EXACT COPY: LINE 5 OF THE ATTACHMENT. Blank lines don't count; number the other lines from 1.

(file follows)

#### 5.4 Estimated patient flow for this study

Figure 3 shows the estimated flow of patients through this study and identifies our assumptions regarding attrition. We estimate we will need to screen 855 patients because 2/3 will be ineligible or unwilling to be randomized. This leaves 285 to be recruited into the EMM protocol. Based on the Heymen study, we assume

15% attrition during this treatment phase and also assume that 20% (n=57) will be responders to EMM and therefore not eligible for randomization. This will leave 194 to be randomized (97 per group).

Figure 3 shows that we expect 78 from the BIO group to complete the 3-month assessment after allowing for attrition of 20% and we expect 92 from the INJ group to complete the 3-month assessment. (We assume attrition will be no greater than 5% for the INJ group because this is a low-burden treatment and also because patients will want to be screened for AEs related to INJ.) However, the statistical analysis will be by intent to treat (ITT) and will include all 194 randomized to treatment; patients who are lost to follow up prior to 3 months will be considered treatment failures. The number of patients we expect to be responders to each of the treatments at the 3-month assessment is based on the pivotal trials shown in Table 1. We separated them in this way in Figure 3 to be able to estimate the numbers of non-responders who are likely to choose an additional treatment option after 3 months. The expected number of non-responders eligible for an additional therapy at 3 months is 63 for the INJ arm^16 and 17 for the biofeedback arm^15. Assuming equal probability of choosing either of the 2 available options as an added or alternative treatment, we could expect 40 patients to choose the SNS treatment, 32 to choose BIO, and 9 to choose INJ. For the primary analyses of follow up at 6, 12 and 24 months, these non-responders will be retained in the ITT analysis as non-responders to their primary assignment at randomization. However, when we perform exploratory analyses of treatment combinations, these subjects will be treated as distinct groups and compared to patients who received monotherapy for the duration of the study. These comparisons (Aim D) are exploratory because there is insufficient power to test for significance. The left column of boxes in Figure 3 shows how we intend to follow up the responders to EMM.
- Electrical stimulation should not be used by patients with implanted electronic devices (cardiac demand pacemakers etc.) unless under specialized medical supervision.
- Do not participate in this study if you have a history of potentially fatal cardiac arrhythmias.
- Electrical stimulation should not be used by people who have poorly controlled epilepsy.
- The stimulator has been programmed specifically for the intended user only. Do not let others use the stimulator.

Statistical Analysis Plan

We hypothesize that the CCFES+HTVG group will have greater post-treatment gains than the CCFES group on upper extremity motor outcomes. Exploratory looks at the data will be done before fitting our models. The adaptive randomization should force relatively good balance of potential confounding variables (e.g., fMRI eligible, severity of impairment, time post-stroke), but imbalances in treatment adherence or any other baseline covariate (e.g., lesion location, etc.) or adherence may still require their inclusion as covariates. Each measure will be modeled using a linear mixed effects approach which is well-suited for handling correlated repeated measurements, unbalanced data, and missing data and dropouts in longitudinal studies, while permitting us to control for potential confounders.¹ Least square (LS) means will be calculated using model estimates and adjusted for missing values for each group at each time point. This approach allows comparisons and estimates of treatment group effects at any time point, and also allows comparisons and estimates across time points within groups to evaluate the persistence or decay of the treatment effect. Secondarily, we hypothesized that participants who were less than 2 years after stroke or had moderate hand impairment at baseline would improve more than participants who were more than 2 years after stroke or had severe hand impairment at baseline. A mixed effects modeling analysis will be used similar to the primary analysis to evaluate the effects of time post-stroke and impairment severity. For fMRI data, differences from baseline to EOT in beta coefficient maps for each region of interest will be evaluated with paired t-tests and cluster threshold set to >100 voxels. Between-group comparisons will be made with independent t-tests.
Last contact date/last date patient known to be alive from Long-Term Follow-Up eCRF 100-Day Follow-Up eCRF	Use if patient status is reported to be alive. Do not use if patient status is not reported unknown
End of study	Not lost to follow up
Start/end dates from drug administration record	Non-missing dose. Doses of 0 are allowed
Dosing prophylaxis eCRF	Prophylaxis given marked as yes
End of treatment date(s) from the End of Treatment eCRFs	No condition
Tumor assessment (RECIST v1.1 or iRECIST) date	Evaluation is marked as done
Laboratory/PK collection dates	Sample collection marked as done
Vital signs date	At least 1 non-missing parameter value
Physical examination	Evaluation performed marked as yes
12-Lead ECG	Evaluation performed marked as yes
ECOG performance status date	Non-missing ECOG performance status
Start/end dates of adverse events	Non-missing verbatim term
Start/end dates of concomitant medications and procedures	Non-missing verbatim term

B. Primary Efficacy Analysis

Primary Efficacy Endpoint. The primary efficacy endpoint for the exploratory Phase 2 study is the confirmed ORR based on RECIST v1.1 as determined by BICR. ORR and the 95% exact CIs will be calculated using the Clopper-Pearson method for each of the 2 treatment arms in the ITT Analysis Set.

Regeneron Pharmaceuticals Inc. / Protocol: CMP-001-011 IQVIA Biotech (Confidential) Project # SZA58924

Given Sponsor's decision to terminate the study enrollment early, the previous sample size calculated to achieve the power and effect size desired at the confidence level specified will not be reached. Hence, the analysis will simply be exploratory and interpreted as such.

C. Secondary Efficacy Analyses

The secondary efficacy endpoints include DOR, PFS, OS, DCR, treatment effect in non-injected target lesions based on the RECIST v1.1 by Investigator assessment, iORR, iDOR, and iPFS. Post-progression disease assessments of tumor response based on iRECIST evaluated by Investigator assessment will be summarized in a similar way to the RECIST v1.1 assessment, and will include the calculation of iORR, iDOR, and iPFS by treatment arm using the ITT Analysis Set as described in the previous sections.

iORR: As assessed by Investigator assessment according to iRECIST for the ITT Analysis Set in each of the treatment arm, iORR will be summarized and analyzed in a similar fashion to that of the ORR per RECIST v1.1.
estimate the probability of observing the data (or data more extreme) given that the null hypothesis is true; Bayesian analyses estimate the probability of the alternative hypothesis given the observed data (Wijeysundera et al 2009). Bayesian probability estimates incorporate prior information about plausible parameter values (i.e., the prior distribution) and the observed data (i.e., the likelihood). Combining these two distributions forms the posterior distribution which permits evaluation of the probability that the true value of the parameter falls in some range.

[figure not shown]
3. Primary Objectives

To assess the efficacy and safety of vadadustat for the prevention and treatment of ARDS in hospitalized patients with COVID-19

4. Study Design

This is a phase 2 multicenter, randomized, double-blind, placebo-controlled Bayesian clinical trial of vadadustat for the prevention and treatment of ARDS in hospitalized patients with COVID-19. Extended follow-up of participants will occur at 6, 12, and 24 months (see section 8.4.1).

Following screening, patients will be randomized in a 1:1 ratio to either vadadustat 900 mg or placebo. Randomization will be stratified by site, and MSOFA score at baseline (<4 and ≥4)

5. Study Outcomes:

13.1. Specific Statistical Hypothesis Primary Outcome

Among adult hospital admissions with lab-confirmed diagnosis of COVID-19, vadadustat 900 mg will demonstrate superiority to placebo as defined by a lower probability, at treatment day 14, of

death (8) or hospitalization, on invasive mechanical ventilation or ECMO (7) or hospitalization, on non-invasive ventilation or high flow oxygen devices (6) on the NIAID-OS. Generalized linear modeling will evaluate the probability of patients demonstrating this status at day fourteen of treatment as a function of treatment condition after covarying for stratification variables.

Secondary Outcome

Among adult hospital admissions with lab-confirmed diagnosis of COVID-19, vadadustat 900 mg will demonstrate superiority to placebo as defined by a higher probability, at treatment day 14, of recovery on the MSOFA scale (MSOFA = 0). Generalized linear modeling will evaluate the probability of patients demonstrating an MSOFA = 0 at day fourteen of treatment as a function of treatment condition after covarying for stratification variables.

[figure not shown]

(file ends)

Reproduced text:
- Electrical stimulation should not be used by patients with implanted electronic devices (cardiac demand pacemakers etc.) unless under specialized medical supervision.